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Journal of Environmental Quality Abstract - Waste Management

Preparation and FT–IR Characterization of Metal Phytate Compounds


This article in JEQ

  1. Vol. 35 No. 4, p. 1319-1328
    Received: Jan 5, 2006

    * Corresponding author(s): Zhongqi.he@ars.usda.gov
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  1. Zhongqi He *a,
  2. C. Wayne Honeycutta,
  3. Tiequan Zhangb and
  4. Paul M. Bertschc
  1. a USDA–ARS, New England Plant, Soil, and Water Laboratory, Orono, ME 04469
    b Agriculture & Agri-Food Canada, Greenhouse & Processing Crop Center, Harrow, ON, N0R 1G0, Canada
    c Savannah River Ecology Laboratory, University of Georgia, P.O. Drawer E, Aiken, SC 29802


Phytic acid (inositol hexaphosphoric acid, IP6) has long been recognized as the predominant organic P form in soil and animal manure. Whereas many studies have investigated the wet chemistry of IP6, there is little information on the characterization of solid metal IP6 compounds. This information is essential for further understanding and assessing the chemical behavior of IP6 in diverse soil–plant–water ecosystems. As the first step in full characterization, we synthesized eight metal phytate compounds and investigated their structural features using Fourier transform infrared spectroscopy (FT–IR). The absorption features from 900 to 1200 cm−1 in FT–IR could be used to identify these phytates as: (i) light divalent metal (Ca and Mg) compounds with a sharp band and a broad band, (ii) heavy divalent metal (Cu and Mn) compounds with splitting broad bands, and (iii) trivalent metal (Al and Fe) compounds with a broad band and a shoulder band. Three different types of chemical structures of metal–phytate compounds were presented based on the FT–IR information. We further demonstrated that metal orthophosphates possessed different FT–IR spectral characteristics from their IP6 counterparts. The unique spectral features of metal phytates from 1000 to 700 cm−1 could be used to distinguish phytate compounds from metal phosphate compounds. Thus, FT–IR analysis after fine tuning could provide an analytical tool to investigate the basic metal phytate chemistry in molecular levels, such as the competitive interactions between phosphate and phytate with a specific metal ion, and the conversion (or hydrolysis) of metal phytate to metal phosphate under various conditions.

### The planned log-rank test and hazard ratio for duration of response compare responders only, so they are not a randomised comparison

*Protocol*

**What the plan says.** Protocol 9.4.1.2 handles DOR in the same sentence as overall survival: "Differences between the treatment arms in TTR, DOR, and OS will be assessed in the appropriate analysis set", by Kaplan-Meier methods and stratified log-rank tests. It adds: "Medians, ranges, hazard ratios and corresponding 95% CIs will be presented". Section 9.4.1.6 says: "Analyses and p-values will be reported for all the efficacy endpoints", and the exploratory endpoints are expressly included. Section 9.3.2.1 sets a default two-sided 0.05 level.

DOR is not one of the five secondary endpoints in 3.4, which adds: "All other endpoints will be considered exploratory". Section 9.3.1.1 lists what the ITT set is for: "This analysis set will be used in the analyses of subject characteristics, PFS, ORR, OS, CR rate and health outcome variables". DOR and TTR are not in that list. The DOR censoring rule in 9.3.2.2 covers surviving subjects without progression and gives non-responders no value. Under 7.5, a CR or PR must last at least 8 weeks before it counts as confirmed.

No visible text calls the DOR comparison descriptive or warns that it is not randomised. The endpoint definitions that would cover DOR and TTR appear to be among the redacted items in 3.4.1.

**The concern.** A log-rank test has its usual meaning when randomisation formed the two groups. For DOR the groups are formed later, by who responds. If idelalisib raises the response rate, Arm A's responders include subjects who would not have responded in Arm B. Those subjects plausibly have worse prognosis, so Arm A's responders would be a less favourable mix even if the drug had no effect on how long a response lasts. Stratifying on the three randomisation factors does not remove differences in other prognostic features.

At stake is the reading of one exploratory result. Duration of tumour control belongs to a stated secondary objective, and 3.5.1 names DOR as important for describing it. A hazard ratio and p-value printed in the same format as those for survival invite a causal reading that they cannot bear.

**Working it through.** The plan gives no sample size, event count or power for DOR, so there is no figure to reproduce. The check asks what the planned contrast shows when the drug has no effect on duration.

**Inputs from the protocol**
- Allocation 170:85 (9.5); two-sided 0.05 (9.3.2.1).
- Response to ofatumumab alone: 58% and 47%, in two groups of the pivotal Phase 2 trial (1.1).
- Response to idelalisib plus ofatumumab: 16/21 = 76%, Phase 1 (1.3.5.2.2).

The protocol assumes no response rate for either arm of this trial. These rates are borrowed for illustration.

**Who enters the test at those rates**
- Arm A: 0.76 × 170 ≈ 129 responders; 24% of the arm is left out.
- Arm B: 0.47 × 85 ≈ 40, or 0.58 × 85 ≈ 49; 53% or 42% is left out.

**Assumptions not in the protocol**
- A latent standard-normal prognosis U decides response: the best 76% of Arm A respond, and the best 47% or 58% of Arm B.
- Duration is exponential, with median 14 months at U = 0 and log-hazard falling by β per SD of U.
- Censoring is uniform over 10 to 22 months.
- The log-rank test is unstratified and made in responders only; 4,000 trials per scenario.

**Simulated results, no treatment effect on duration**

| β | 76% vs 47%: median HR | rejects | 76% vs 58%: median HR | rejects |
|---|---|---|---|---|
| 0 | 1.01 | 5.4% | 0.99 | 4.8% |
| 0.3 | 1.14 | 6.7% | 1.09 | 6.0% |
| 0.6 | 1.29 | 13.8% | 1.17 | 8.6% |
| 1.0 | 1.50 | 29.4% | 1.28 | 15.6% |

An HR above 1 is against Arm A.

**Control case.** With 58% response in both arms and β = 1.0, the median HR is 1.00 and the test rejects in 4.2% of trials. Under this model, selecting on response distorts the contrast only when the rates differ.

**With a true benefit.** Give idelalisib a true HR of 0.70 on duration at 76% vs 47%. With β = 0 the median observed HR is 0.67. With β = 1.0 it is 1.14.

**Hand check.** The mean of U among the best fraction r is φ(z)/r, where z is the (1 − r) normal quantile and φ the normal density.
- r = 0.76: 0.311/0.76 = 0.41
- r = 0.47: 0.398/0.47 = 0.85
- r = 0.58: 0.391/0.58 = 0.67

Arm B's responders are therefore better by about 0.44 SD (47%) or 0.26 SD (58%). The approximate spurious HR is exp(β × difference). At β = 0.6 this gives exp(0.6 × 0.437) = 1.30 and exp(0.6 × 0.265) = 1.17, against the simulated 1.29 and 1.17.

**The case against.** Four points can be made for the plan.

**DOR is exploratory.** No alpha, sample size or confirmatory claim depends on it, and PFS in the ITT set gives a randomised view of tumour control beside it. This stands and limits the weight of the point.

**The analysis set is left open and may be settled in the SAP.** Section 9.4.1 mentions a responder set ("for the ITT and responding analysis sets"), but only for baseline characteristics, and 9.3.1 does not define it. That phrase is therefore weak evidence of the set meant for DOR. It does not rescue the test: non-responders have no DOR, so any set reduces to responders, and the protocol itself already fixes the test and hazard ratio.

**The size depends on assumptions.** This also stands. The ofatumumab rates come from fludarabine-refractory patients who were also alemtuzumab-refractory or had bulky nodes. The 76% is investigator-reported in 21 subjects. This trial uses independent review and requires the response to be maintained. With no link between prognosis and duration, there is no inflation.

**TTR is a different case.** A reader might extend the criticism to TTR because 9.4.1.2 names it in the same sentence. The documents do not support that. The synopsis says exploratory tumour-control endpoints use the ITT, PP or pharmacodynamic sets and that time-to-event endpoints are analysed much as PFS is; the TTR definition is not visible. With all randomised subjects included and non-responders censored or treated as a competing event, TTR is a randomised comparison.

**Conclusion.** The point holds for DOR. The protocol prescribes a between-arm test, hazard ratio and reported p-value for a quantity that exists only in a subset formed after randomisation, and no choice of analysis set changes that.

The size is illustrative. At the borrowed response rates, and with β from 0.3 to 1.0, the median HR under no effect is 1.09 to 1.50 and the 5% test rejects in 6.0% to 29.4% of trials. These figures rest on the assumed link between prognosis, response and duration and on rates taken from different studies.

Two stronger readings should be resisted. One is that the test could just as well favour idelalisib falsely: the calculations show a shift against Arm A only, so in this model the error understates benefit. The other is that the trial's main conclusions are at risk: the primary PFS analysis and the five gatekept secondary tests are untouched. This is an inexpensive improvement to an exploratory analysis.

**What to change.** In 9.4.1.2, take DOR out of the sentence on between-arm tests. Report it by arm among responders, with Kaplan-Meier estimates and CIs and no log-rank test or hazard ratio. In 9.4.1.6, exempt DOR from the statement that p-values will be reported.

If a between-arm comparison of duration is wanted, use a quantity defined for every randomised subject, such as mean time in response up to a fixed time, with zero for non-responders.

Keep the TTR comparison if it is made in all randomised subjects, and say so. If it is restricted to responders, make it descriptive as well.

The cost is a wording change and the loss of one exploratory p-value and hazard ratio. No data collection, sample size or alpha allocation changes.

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Copyright © 2006. American Society of Agronomy, Crop Science Society of America, Soil Science SocietyASA, CSSA, SSSA